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Using Mathematical Representations to Provide Student Choice and Enrichment

Author: Kara Yanochko


Anna Lane Lingelbach Elementary School

Year: 2022

Seminar: What Makes Something a Number?

Keywords: centers, choice, choice boards, enrichment, extension, flexibility, mathematics, menus, reasoning, rotations, student choice


This unit is designed to provide extension and enrichment to a small group of gifted and high performing 4th grade students. Students will be provided opportunities for choice and challenges as they expand their mathematical thinking using flexibility, modeling, problem solving, abstract reasoning and more.

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Full Unit Text
Unit Content

Anna Lane Lingelbach Elementary School is located in the Germantown section of Philadelphia. The school receives Title I funding and services students spanning grades K-8. The school currently serves approximately 350 students. This is my 14th year in the school as the middle school mathematics teacher in 7th and 8th grade. This year I serve as the 8th grade mathematics teacher for our only section of 8th grade, then I spend the rest of my day supporting students and classrooms around the school in the capacity of dean of students. While a main goal within my position is to build relationships school wide, I also pride myself on making cross grade connections with mathematical strands necessary for success in my classroom, and overall good life skills.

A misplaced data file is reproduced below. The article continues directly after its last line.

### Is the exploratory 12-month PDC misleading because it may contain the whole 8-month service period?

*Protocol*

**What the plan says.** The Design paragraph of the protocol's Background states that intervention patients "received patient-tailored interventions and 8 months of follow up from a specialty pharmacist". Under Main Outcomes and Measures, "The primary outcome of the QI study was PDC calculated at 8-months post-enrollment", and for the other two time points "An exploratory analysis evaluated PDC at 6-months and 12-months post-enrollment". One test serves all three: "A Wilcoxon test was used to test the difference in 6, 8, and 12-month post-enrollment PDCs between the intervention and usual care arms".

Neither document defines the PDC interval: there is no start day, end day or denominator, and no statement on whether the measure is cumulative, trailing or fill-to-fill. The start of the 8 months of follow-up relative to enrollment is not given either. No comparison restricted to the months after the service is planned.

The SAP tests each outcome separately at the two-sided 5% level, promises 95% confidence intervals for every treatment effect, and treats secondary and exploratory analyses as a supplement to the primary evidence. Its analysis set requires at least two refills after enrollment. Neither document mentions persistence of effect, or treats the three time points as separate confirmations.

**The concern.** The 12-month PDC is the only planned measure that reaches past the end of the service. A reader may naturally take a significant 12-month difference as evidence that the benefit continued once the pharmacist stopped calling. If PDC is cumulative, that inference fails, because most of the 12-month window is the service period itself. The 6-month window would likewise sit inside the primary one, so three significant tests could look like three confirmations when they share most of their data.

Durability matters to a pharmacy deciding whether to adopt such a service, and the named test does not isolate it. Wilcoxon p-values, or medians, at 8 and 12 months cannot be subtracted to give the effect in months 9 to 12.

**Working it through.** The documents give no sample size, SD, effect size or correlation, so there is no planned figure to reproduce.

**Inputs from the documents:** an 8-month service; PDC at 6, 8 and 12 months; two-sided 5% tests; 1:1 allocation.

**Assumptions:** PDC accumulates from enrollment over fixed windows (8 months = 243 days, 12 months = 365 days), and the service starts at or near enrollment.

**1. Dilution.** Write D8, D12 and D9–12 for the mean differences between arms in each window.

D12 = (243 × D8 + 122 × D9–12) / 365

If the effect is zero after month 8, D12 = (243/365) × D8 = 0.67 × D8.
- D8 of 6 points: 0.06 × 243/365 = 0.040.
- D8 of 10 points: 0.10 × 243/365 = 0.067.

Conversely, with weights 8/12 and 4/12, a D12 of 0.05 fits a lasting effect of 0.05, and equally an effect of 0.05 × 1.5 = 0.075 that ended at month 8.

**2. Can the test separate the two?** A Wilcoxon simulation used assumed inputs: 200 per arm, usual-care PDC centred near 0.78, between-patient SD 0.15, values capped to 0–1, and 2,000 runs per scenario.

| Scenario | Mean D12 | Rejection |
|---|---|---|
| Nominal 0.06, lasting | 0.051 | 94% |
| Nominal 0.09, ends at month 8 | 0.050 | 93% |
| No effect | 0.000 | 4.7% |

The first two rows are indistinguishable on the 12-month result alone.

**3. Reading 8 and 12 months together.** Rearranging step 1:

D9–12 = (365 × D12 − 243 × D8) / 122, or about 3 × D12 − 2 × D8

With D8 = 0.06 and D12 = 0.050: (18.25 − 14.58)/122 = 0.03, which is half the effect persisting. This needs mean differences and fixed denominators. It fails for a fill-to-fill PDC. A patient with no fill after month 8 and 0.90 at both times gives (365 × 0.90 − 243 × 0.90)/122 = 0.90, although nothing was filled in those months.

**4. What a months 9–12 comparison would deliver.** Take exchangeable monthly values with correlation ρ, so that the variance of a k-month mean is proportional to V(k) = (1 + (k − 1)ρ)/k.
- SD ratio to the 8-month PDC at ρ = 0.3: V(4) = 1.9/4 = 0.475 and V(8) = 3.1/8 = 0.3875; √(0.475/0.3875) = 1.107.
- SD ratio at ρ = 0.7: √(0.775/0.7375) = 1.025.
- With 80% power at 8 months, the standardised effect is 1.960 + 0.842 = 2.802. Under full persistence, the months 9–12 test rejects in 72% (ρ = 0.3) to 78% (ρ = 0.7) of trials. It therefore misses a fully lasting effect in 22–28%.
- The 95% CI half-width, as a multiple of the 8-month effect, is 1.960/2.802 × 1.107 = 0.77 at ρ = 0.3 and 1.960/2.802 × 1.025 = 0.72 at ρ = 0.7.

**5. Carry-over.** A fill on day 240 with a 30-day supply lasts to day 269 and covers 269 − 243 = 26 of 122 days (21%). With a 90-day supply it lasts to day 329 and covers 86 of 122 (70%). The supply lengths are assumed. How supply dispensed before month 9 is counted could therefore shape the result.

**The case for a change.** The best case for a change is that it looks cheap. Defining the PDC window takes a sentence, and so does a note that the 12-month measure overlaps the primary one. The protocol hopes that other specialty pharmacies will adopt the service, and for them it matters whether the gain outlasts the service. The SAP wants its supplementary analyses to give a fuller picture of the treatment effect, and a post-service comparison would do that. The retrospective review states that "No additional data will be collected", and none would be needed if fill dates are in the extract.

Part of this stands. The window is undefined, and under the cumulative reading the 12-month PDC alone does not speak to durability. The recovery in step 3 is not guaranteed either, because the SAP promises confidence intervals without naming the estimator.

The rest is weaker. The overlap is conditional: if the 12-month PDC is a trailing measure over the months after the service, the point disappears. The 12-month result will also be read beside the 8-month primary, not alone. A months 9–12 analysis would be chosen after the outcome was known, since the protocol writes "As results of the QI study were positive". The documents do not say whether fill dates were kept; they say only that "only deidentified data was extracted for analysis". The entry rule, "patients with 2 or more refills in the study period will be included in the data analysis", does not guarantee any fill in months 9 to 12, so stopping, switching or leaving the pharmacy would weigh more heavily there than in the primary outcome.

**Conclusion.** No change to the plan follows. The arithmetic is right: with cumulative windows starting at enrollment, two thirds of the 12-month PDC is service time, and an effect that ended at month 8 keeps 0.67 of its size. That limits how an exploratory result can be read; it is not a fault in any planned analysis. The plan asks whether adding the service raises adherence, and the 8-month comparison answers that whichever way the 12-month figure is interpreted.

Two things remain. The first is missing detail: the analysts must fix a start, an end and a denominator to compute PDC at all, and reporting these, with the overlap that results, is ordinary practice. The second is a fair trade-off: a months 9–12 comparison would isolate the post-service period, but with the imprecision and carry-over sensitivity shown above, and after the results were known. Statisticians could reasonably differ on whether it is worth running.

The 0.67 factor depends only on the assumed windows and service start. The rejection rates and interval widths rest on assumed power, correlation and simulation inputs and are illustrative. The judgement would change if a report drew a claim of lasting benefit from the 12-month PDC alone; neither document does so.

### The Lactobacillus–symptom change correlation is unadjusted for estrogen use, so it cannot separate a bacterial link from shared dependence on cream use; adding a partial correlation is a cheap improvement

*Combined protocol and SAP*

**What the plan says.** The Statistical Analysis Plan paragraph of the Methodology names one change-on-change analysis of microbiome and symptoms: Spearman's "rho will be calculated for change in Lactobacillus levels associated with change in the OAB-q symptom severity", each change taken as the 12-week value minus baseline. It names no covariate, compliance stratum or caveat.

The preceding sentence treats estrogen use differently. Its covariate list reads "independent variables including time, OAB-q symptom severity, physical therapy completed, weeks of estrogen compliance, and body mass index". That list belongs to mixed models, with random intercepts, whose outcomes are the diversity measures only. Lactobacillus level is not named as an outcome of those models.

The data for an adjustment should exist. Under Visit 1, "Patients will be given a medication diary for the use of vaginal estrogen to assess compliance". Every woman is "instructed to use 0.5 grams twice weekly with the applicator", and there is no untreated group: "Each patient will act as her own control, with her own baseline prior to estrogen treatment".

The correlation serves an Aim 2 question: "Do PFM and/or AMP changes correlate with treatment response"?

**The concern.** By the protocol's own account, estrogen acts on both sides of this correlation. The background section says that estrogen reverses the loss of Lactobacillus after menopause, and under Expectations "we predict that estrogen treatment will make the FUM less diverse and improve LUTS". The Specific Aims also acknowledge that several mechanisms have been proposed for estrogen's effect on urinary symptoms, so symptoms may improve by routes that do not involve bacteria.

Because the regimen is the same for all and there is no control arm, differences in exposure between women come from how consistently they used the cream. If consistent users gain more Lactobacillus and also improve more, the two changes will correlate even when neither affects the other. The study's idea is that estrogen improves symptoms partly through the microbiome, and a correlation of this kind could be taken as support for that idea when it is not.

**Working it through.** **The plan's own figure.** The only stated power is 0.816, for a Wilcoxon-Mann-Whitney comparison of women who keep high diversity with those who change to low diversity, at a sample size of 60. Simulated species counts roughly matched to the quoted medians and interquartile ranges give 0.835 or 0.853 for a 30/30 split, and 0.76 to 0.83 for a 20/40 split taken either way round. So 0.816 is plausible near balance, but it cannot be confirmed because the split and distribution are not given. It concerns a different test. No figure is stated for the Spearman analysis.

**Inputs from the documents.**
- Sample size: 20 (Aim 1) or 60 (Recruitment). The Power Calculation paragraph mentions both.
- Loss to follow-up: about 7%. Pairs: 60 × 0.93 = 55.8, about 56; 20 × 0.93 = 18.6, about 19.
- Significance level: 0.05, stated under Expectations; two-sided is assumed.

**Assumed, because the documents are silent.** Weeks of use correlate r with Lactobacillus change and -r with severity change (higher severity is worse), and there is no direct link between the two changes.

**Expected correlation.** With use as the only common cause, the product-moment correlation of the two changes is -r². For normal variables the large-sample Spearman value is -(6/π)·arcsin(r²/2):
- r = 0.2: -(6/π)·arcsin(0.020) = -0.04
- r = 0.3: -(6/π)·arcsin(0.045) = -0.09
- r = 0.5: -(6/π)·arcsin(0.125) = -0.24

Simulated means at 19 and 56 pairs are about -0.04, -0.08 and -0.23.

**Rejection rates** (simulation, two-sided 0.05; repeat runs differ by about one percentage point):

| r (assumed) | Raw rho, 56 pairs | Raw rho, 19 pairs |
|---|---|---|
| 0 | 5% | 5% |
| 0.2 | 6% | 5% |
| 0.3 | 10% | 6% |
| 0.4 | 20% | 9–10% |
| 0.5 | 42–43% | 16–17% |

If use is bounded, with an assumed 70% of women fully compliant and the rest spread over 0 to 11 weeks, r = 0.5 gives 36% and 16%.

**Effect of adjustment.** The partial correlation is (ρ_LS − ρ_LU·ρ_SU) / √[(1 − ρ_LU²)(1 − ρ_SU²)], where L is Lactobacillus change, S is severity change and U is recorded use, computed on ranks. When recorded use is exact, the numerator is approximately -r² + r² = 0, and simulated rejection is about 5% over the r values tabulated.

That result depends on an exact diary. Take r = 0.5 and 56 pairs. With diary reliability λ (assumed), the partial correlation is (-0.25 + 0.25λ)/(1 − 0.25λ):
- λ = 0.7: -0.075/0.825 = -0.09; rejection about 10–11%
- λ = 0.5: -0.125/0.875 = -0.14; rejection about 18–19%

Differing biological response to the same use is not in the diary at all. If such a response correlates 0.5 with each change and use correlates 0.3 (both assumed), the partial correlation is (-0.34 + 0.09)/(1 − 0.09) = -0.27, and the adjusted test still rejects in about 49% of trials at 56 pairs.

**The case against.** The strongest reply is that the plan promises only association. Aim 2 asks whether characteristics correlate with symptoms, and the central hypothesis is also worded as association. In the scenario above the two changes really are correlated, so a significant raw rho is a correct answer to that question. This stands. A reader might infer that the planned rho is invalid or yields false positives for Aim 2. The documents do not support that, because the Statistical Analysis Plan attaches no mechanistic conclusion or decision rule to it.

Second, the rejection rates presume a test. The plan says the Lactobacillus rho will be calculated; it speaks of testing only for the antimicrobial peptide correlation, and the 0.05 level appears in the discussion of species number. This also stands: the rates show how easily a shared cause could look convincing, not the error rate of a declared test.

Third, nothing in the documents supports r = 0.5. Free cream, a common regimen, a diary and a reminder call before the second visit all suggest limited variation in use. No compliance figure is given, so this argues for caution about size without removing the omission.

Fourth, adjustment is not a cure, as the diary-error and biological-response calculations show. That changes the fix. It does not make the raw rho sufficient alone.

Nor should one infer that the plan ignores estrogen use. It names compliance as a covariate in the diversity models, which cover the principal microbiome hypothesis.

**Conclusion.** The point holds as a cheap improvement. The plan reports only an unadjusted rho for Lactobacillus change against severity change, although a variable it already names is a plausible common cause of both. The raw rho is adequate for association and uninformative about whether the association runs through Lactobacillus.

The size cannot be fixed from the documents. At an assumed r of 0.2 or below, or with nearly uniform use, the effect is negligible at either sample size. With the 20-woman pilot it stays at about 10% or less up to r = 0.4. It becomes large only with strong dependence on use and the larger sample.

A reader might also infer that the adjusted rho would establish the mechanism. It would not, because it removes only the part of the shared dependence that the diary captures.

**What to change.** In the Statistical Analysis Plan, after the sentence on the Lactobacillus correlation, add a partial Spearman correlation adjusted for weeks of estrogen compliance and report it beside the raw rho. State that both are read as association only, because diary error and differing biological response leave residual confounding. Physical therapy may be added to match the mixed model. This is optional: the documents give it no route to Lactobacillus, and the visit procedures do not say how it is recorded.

In my time supporting students and classrooms, I identified a need for enrichment opportunities for our high performing students as it related to mathematical opportunities that allow for acceleration. One grade level that stood out as a high need was 4th grade, therefore this unit is  being written for a 4th grade enrichment group I have been working with consisting of 8 students from a class of 32, 5 of which scored proficient and 3 of which scored advanced on the 3rd grade PSSA testing. I think it can be easy to fall into the mindset that these students will naturally succeed, and often more focus and attention is given to struggling students, however gifted and high performing students can actually fail to live up to their full potential and find themselves bored in class if not provided with opportunities to be fully engaged in challenges.